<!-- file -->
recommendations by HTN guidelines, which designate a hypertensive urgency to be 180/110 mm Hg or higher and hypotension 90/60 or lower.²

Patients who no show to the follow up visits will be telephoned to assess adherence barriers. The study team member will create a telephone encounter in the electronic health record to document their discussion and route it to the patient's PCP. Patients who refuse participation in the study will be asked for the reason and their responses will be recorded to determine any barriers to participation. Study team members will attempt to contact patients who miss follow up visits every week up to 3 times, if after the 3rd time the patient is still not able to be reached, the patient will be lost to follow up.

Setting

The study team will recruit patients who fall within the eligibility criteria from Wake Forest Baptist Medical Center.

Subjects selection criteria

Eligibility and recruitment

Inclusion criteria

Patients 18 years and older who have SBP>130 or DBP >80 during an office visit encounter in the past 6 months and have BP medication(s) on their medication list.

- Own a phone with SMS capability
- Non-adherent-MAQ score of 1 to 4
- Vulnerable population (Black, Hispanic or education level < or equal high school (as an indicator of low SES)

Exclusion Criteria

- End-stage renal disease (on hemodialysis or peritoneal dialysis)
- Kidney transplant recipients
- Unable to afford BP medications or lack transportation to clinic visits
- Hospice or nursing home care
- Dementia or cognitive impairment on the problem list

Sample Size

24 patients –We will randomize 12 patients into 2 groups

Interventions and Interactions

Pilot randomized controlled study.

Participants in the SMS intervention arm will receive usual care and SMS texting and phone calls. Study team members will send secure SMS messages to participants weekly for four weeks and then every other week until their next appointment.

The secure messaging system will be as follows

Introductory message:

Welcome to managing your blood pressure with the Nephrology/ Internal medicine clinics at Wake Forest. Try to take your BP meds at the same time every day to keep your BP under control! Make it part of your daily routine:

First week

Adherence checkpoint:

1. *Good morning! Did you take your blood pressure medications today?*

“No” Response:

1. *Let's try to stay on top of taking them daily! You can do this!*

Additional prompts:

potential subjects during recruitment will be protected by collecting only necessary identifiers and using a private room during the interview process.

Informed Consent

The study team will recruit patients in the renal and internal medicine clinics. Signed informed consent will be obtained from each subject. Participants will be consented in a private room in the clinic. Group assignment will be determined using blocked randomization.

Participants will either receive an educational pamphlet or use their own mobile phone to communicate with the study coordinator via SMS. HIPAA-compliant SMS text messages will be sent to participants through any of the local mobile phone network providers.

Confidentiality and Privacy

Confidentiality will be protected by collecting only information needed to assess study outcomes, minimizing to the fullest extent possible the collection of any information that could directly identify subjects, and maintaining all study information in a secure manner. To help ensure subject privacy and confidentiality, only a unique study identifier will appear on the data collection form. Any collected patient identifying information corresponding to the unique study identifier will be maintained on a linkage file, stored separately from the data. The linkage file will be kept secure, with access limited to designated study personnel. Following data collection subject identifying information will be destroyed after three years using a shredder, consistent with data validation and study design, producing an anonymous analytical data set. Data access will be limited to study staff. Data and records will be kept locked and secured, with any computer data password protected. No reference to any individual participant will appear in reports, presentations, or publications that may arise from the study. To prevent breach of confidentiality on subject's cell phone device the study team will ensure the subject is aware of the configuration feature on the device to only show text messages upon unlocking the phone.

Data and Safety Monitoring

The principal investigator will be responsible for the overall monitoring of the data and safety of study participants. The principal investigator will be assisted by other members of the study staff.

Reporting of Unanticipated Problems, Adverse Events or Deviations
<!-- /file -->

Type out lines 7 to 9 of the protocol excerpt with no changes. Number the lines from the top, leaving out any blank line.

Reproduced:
Inclusion criteria

Patients 18 years and older who have SBP>130 or DBP >80 during an office visit encounter in the past 6 months and have BP medication(s) on their medication list.

- Own a phone with SMS capability